Sliced Bread

Sliced Bread

There’s nothing fancy about Corso’s Deli & Subs. Located in a squat mini mall on Route 1 in West Haven, the humble bones of the place—brick-red floor tiles gridded with dark grout, cement-block walls painted mostly white, old cases finished in mismatched faux wood, a letterboard menu filled with staples and classics—look like they haven’t changed much in decades.

But there’s more to this deli than meets the eye, starting with the warm family atmosphere maintained by husband and wife Mike and Anna Annunziata. They’re the full-time staff, aside from the occasional “relief shift” provided by Mike’s sister, Maria Fanelli, and I sense from a recent visit that everyone who crosses the threshold is an instant friend, even when they’re making a mess.

I had dashed in during a Saturday afternoon monsoon, soaking wet, for an Italian combo sub ($9.75) to go. Mike immediately grilled me for my preferences: “Mayo or just oil? Lettuce and tomato? Any peppers?” Once satisfied he’d made it according to my specs, he wrapped and handed it to Anna, who said to me, “Here, honey. Go home and enjoy this with a glass of wine. It’ll make the whole day better.”

It did. So did the bacon, egg and cheese ($6.50) and steak, egg and cheese (5.75) I had for breakfast the ensuing week, and the tub of homemade chicken salad ($3)—featuring touches of celery, onion and dill—that I couldn’t stop eating in between. None of these creations would be called “gourmet,” yet they were thoroughly satisfying in a homestyle way: the rolls perfectly fresh, the meats tasty and tender, the seasonings well-balanced.

During one of my drop-ins, I chatted with Cory Colman, a regular who’s been coming to Corso’s, Mike says, “ever since his mom carried him in her belly. I call him my ‘son.’” Colman marvels at the deli’s consistency: “It’s always offered good food, good vibes, good people.” A 2023 citation awarded Corso’s by the Connecticut House of Representatives, which hangs by the shop’s checkout station, reinforces this point of view, commending the business for its “60-Plus Years Dedicated to Serving the Community And Being A Pillar Within The Community.”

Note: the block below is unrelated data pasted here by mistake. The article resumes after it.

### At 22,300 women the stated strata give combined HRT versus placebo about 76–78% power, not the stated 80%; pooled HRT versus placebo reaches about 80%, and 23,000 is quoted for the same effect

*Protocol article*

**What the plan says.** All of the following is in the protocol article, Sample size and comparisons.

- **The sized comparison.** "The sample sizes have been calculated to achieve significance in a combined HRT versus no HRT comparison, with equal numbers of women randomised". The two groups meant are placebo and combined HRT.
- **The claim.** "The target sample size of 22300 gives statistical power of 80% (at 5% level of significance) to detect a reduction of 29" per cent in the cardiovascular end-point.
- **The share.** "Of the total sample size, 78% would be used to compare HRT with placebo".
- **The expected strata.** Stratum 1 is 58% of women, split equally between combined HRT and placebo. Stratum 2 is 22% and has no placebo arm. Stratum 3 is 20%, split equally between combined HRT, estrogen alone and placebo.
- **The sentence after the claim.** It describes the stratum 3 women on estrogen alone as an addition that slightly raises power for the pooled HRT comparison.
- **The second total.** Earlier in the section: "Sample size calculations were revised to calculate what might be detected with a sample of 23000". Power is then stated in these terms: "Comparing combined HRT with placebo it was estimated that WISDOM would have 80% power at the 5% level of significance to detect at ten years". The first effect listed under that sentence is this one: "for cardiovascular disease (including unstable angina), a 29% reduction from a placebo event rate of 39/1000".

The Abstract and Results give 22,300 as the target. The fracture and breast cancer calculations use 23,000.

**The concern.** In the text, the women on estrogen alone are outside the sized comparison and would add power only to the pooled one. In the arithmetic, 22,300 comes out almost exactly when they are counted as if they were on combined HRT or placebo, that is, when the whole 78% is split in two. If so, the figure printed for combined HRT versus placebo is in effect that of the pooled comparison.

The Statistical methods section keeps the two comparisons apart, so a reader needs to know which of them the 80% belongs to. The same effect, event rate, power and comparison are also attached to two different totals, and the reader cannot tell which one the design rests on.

Annunziata is understandably proud of this recognition. He started working for the Corsos in 1970 at age 14, not long after his own family emigrated from Italy. At first, he says, Corso’s was a neighborhood grocery store, selling lots of fruit and vegetables. After the Corso family opened a second business in Bridgeport, they transferred ownership of the West Haven shop to Annunziata’s mother, who passed it on to her son when he married Anna in 1982. The transformation to a deli started slowly, with a single-item menu of ham and cheese sandwiches, “but before long,” Mike says, “I started making everything else.”

He admits that while the business has provided a living, he’s never made a lot of money. That’s partly, he says, due to the charity he shows customers who are less fortunate. “I’ve done a lot of good deeds here. I have customers who come in and ask for favors: clothes, food. I give those to them. A lot pay me back; some don’t. I’ve lost a lot of money. But I’m not changing; I still want to take care of people. I mean, what’s money? How much do you need? People are so greedy these days. They want more, more, more.” While there are times when Annunziata has caught a customer shoplifting, he’s only called the police once. “If a kid steals from me, I say, “Look, let’s just call your mother or father.”

Whether up or down, he’s never considered doing anything else. “Where am I gonna go?” he says. “I was never a book-smart guy. I was held back in school three times in Italy.” Though he’s found it hard to leave the store even for a vacation, he’s begun thinking about retiring in the next couple of years. He looks forward to spending more time with his five grandchildren and pursuing activities currently limited to non-deli hours, among them helping his daughter and son-in-law cultivate Country Farm, a Northford nursery selling, along with flowers, the stuff Corso’s used to: fruits and vegetables.

As for me, I look forward to trying the hot subs, particularly the veal and peppers ($8.95), the chicken cacciatore ($8.95) or the eggplant broccoli rabe ($9.50). So far at Corso’s, I haven’t gone wrong—and I’m approaching the point of thinking I can’t.

Corso’s Deli & Subs
702 Boston Post Rd, West Haven (map)
Mon-Sat 8am-4:30pm
(203) 932-1303

Written and photographed by Patricia Grandjean. Image features Mike Annunziata.

More Stories